### Normalized Test Results

Posted:

**Sat Apr 03, 2010 4:18 am**I have temporarily included--within the sociotest data on the user's sociotype page--the normalized results. Normalization in this context has a specific meaning. Start with the assumption that the probability distribution for the 16 sociotypes is equal in any randomized population sample (e.g., there are as many IEIs as LIEs, etc.). Normalizing the test data effectuates this assumption by removing any bias in the questions. As long as each question is minimally probative for the trait it is trying to test for (and this is an important assumption), then even if the question's wording is very biased towards one trait over the other, the normalization should nevertheless correct for this bias.

'Put in more simple terms, if 16 people take the test, regardless of the answers they provide (assuming though that there is at least minimal variation), normalizing the data would result in each person being a unique type from every other person. If 128 people take the test, there will be exactly 8 persons of each sociotype. I actually haven't checked to see if this is what is actually occurring, but this is what should be happening.

Normalizing the data becomes the optimal solution when (1) the sample size moves towards infinity and (2) the sample size becomes a more accurate representation of the general population (i.e., a randomized unbiased selection process). Unfortunately, neither of these conditions is present for my test; thus the normalized results will often be very innacurate (e.g., 10 LIIs could take the test yet only one of them may get a result of LII). Thus i don't put much weight on the normalized results and they are not used in the sociotype algorithm.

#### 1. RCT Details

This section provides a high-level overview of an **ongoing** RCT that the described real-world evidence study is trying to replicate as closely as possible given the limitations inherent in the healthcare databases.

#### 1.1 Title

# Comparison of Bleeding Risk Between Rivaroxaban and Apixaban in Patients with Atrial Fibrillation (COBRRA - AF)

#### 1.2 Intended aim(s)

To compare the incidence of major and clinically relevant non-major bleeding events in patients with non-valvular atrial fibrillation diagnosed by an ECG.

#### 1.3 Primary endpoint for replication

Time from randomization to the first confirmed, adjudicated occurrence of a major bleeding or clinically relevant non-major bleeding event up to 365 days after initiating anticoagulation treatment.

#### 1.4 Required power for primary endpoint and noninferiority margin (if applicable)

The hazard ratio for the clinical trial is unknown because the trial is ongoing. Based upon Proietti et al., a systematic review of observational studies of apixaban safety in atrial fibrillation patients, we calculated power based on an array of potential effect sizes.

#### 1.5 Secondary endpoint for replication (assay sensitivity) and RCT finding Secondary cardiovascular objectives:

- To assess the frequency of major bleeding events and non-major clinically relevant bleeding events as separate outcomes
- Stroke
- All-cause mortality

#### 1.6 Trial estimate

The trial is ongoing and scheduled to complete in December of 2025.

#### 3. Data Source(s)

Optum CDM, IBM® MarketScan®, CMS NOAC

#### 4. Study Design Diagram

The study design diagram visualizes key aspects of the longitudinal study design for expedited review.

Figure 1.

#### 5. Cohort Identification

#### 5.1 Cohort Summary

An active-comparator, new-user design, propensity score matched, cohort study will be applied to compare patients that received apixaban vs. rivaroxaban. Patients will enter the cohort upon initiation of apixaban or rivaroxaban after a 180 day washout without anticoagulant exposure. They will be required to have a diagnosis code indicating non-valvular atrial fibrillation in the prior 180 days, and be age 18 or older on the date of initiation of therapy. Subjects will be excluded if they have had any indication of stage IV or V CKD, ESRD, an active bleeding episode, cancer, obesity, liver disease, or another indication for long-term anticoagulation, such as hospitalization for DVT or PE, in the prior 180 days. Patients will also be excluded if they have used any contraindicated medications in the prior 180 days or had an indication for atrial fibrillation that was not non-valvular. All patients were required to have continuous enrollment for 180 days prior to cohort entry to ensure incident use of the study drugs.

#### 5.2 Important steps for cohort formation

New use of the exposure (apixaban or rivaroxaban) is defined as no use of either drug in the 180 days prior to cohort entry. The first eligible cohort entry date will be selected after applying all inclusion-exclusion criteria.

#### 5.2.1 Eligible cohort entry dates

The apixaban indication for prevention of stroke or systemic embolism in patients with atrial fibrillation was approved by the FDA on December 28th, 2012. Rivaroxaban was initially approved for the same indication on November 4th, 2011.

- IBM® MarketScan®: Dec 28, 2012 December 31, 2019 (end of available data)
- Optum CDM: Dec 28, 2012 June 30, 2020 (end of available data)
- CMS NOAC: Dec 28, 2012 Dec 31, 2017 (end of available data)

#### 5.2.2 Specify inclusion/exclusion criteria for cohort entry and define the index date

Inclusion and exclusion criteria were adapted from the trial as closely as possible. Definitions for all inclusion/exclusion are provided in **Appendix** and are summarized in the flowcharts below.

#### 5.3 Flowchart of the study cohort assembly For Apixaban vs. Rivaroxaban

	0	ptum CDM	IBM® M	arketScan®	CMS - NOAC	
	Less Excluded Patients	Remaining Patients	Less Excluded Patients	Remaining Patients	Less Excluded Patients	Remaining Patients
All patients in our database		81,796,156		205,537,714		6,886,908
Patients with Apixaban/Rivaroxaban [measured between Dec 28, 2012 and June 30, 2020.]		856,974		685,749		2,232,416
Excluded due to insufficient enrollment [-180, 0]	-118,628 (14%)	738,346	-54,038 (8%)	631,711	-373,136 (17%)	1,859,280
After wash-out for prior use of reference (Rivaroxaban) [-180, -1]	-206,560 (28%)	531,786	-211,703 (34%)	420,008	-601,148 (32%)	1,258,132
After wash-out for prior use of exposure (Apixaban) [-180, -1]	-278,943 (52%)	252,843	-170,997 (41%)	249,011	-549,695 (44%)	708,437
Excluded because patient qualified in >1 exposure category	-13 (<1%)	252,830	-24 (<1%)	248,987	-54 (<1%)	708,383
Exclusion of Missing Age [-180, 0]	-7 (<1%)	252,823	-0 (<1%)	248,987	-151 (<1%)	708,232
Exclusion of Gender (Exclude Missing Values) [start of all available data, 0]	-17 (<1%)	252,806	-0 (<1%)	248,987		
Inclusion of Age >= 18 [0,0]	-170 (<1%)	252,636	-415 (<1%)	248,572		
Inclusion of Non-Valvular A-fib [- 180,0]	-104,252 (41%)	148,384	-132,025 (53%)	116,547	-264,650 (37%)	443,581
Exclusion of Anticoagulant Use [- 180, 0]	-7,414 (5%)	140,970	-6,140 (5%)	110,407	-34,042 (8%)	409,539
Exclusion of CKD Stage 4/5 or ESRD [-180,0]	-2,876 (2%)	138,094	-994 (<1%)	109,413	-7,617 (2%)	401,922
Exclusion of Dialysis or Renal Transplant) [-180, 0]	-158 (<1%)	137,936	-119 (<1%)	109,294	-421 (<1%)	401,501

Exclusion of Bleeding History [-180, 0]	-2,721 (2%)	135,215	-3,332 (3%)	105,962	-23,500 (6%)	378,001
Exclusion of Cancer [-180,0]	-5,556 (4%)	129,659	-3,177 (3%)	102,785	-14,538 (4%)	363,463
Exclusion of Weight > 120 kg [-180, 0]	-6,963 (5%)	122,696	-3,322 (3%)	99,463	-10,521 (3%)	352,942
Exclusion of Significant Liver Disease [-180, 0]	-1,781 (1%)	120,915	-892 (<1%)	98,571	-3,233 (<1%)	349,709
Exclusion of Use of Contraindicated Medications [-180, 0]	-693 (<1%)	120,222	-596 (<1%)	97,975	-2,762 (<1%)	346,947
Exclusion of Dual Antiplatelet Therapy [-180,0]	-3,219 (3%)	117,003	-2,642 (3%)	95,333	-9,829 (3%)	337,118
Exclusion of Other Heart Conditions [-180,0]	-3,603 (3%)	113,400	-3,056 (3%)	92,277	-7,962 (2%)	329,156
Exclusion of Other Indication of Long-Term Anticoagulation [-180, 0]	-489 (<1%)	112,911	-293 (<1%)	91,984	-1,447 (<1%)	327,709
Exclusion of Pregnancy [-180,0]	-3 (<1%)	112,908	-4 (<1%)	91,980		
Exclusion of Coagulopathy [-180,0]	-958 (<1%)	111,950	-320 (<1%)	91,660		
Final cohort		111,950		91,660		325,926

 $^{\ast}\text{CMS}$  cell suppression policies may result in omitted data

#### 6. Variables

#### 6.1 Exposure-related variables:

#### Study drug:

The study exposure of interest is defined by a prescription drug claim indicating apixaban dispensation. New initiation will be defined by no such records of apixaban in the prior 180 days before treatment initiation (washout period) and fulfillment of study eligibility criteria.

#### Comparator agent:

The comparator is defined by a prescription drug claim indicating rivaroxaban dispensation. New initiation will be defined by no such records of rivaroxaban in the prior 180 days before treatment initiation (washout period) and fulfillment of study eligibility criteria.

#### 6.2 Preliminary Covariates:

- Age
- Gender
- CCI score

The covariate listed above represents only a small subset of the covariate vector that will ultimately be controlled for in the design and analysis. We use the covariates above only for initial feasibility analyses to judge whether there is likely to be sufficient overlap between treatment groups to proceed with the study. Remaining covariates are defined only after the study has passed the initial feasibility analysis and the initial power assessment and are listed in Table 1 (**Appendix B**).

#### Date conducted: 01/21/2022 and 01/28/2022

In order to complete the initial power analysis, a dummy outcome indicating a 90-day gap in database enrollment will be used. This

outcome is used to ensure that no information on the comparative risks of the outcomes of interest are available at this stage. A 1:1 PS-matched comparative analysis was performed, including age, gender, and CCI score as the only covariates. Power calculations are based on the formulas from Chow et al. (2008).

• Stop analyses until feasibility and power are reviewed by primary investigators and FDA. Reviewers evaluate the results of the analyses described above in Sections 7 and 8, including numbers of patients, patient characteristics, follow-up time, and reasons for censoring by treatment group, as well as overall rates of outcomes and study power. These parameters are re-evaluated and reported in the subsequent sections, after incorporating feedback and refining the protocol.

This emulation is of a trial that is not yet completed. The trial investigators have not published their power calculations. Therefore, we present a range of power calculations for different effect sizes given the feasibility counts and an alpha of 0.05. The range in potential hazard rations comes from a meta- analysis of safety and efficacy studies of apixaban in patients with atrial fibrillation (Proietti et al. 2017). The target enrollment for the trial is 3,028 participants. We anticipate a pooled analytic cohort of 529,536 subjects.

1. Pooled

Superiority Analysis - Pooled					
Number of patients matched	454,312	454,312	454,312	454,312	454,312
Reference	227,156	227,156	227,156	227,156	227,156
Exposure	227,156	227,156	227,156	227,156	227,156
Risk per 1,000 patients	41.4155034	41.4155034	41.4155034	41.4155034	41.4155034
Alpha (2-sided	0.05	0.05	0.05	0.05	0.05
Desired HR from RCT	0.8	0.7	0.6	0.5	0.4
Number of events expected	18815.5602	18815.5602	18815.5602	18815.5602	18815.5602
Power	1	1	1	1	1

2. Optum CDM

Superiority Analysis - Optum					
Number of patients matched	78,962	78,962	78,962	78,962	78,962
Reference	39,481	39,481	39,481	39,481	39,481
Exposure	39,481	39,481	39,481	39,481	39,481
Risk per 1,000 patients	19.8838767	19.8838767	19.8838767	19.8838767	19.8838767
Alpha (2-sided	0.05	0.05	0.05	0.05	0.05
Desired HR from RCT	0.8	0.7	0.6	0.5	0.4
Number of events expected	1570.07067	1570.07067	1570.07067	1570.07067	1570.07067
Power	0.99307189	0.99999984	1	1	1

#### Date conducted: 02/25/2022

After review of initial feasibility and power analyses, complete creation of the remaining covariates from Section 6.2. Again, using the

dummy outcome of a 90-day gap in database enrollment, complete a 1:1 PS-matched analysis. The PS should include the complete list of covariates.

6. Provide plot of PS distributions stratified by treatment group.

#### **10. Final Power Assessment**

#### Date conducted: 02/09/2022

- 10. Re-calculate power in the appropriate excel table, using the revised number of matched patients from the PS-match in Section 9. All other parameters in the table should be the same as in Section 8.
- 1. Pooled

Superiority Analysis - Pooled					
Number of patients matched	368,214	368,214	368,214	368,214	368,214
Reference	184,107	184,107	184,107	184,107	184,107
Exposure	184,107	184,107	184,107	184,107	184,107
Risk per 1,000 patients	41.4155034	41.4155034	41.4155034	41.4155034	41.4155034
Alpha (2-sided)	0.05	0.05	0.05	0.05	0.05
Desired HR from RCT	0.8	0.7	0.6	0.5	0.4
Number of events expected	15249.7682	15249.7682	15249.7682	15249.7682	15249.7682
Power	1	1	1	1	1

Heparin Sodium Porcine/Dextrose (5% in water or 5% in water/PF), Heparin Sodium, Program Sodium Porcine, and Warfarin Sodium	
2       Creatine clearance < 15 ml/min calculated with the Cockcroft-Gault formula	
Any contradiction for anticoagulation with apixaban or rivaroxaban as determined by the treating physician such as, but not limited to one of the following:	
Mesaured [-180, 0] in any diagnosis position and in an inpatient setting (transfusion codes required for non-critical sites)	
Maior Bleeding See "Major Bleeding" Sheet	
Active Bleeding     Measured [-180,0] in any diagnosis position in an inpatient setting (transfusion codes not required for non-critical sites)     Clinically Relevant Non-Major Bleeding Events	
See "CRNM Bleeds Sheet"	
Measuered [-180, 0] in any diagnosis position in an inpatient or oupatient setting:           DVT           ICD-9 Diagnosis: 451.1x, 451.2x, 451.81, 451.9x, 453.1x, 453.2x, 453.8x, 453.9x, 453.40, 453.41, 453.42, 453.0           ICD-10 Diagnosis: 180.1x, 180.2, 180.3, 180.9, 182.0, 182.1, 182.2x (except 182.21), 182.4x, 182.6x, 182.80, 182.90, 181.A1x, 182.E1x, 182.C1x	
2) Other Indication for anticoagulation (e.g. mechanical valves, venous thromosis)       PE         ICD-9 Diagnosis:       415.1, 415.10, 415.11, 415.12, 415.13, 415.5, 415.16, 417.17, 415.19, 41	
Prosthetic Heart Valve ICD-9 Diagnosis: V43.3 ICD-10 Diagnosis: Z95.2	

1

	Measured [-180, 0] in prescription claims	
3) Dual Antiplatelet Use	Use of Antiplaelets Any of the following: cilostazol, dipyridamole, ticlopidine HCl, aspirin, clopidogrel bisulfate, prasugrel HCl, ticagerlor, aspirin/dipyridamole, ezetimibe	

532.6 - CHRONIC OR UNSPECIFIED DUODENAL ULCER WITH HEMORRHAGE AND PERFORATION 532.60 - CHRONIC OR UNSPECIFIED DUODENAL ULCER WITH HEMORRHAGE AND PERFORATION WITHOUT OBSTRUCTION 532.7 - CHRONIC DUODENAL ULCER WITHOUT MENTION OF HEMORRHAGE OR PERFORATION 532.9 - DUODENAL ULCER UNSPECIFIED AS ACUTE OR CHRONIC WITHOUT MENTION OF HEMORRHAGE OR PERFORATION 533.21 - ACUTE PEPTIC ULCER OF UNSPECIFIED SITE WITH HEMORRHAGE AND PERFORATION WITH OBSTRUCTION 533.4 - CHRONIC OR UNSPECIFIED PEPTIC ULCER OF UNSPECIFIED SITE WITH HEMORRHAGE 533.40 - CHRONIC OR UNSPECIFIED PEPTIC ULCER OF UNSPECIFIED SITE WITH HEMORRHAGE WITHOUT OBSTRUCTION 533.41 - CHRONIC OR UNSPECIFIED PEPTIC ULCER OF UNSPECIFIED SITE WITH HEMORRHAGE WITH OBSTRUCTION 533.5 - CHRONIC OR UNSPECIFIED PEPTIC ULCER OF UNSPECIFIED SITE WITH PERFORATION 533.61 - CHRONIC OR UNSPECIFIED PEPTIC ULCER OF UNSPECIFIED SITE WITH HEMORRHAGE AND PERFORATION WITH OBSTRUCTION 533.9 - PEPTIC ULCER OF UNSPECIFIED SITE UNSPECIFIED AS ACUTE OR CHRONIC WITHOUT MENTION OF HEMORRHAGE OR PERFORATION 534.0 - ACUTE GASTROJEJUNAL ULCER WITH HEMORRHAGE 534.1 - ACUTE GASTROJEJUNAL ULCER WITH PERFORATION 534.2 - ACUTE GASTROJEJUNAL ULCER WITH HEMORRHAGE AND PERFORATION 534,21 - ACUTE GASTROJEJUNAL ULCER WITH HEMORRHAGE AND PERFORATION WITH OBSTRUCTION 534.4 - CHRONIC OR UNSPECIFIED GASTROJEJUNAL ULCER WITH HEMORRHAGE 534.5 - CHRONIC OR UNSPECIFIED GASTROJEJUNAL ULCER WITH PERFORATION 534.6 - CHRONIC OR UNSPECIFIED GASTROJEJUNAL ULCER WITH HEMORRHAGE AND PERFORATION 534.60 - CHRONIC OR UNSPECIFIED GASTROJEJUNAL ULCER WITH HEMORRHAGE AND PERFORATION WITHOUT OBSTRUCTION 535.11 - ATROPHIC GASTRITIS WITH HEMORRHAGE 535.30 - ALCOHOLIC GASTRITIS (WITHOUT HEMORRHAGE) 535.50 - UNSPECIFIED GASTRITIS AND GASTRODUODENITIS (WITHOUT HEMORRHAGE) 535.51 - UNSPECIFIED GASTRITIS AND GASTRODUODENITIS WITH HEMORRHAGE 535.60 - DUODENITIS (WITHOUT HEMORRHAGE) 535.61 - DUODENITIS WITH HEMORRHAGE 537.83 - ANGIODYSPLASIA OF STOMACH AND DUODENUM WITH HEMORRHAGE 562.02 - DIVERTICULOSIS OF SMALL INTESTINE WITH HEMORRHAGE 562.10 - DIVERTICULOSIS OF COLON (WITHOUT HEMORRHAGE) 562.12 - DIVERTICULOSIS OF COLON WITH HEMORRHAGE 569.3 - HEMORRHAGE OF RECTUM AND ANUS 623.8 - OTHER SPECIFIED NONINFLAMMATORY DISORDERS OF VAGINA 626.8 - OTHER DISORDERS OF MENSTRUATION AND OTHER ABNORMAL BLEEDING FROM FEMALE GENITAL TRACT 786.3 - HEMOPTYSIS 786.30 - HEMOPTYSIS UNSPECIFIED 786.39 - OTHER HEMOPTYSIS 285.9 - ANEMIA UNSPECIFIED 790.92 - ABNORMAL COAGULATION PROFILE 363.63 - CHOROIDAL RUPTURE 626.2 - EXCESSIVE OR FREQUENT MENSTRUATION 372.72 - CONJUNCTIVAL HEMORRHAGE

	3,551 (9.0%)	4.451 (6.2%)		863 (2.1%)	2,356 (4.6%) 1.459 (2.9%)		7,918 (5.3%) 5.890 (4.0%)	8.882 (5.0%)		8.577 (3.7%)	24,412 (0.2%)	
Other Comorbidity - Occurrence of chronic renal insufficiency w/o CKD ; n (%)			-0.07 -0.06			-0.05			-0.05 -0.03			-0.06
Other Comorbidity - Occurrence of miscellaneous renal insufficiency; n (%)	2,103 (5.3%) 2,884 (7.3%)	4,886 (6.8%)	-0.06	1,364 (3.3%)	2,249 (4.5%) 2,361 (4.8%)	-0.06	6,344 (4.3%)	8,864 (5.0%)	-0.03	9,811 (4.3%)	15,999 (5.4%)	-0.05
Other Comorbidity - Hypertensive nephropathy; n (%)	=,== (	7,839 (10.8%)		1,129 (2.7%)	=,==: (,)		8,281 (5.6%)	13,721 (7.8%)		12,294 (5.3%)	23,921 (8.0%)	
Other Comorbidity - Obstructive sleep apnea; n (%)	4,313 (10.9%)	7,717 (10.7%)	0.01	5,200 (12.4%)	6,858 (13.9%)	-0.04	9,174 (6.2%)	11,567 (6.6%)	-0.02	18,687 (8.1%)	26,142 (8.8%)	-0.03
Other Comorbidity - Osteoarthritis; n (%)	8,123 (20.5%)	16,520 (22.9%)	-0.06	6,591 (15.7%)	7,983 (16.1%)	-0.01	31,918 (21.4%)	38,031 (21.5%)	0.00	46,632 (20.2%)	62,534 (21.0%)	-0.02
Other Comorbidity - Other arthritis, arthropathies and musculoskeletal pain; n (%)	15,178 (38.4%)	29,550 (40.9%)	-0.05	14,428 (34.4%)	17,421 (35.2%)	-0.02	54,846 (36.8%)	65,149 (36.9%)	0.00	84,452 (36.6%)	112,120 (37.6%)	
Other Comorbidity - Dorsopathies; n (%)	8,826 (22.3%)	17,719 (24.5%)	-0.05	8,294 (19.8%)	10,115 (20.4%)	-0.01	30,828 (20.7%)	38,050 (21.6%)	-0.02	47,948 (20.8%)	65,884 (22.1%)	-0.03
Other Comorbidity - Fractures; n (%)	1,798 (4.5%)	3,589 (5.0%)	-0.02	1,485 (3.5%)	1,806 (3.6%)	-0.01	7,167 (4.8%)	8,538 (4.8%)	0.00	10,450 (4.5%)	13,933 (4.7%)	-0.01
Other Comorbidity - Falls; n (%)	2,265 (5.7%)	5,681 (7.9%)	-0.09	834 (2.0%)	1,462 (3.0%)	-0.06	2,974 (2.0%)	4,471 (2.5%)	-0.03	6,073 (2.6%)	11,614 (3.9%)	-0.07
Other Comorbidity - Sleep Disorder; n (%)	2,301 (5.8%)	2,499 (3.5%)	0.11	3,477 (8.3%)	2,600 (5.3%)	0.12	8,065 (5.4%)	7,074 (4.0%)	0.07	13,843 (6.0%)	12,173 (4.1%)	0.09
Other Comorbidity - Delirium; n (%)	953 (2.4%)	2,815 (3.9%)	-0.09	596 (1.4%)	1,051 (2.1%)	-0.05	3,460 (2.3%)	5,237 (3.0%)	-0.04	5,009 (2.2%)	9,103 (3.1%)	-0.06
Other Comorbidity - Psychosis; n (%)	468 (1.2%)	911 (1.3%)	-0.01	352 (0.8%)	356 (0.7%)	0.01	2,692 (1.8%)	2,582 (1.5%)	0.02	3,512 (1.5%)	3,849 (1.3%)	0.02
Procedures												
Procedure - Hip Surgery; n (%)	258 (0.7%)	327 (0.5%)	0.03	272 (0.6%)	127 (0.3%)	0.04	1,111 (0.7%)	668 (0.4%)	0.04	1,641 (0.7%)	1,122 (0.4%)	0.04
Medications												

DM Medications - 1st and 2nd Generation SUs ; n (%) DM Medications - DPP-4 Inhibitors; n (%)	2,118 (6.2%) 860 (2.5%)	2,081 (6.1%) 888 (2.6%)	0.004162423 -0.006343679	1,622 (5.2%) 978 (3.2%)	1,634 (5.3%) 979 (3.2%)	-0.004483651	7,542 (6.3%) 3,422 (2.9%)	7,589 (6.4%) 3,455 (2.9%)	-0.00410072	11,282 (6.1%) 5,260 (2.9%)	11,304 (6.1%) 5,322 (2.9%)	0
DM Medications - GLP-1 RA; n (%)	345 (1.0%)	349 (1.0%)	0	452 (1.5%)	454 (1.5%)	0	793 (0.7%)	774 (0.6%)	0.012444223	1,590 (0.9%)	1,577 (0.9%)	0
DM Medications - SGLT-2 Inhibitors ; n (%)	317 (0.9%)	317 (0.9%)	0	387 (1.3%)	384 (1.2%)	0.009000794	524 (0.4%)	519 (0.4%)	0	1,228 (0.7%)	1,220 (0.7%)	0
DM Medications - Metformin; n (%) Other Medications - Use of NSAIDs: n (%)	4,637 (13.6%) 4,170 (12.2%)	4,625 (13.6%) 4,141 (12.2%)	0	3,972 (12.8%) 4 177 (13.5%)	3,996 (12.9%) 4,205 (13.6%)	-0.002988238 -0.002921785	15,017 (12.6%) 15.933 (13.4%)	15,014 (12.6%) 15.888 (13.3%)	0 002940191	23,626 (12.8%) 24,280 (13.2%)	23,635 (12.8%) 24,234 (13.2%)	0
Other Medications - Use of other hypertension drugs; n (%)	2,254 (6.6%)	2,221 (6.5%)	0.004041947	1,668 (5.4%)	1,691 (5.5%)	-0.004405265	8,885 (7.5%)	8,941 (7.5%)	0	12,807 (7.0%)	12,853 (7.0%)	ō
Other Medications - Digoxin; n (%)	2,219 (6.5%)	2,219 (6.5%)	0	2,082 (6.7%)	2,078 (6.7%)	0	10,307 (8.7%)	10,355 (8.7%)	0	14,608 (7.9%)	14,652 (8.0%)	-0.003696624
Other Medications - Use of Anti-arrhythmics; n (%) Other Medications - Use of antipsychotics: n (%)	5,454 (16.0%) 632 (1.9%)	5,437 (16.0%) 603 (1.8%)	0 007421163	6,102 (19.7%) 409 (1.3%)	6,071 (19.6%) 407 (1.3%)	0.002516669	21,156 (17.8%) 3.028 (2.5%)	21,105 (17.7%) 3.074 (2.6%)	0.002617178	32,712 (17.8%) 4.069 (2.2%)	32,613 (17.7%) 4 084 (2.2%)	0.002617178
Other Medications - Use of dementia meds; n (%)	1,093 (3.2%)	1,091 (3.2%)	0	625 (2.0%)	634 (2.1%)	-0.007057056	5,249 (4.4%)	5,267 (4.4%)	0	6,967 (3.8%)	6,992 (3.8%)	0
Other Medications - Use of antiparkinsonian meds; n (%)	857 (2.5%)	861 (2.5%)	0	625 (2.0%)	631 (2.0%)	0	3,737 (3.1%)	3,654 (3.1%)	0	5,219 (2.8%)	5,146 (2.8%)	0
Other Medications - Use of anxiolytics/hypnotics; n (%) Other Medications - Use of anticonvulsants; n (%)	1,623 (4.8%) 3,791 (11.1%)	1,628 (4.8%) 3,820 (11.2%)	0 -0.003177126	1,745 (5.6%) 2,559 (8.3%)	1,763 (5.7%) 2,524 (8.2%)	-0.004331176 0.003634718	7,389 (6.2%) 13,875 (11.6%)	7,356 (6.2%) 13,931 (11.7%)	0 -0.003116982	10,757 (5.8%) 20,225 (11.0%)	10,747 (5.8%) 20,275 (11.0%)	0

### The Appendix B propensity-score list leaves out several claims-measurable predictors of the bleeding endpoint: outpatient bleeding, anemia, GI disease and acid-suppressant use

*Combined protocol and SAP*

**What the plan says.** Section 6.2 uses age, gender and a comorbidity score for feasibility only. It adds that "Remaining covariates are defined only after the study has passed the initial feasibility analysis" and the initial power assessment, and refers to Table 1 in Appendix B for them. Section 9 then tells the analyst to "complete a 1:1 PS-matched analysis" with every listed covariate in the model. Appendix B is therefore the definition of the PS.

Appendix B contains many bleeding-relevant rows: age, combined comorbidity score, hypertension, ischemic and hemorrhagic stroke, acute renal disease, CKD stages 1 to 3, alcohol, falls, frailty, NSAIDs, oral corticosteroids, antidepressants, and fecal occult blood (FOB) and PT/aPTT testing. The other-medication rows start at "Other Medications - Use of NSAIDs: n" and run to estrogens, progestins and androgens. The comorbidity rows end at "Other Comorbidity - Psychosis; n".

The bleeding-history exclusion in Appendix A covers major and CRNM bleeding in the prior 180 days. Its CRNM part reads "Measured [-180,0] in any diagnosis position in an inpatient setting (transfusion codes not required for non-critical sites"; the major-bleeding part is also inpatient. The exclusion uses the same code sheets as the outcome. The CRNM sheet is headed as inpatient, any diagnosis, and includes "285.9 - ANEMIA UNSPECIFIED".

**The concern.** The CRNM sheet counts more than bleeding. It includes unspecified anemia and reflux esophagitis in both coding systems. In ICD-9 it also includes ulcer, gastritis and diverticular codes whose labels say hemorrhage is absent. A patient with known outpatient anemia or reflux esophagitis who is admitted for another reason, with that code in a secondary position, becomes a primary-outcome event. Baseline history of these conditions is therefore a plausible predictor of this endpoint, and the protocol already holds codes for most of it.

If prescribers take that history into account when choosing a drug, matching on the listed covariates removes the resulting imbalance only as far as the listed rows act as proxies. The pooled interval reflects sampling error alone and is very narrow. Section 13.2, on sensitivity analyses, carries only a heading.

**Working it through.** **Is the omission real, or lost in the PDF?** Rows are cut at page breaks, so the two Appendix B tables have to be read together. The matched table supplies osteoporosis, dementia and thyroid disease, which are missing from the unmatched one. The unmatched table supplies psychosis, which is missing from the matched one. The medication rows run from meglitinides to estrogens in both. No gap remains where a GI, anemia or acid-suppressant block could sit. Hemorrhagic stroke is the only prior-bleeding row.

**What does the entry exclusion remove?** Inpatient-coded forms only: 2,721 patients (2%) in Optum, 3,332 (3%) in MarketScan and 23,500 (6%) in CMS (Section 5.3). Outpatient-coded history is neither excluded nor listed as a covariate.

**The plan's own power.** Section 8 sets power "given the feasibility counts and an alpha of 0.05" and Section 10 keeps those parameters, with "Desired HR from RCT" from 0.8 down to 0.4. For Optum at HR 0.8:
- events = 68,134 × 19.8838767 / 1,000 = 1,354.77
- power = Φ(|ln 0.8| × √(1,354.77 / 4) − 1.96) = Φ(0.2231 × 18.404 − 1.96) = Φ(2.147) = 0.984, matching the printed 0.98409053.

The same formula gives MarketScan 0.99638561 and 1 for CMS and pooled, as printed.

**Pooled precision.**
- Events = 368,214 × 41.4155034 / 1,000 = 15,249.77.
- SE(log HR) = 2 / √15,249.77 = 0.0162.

However I do find them helpful for certain aspects (the j/p dichotomy in particular), and more misleading in others (mistyping intuitives as sensors). The more biased the sample of test takers in a certain trait, the more inaccurate it will be.

If you have taken the sociotype test, you can see your normalized results by going here and clicking on "sociotype profile"; or if you haven't taken the test yet, go here to take it. If nothing else, think of your normalized result this way: you fit that sociotype better than at least 93% of the other users on the site, even if you aren't actually that type.

'Put in more simple terms, if 16 people take the test, regardless of the answers they provide (assuming though that there is at least minimal variation), normalizing the data would result in each person being a unique type from every other person. If 128 people take the test, there will be exactly 8 persons of each sociotype. I actually haven't checked to see if this is what is actually occurring, but this is what should be happening.

Normalizing the data becomes the optimal solution when (1) the sample size moves towards infinity and (2) the sample size becomes a more accurate representation of the general population (i.e., a randomized unbiased selection process). Unfortunately, neither of these conditions is present for my test; thus the normalized results will often be very innacurate (e.g., 10 LIIs could take the test yet only one of them may get a result of LII). Thus i don't put much weight on the normalized results and they are not used in the sociotype algorithm.

However I do find them helpful for certain aspects (the j/p dichotomy in particular), and more misleading in others (mistyping intuitives as sensors). The more biased the sample of test takers in a certain trait, the more inaccurate it will be.

If you have taken the sociotype test, you can see your normalized results by going here and clicking on "sociotype profile"; or if you haven't taken the test yet, go here to take it. If nothing else, think of your normalized result this way: you fit that sociotype better than at least 93% of the other users on the site, even if you aren't actually that type.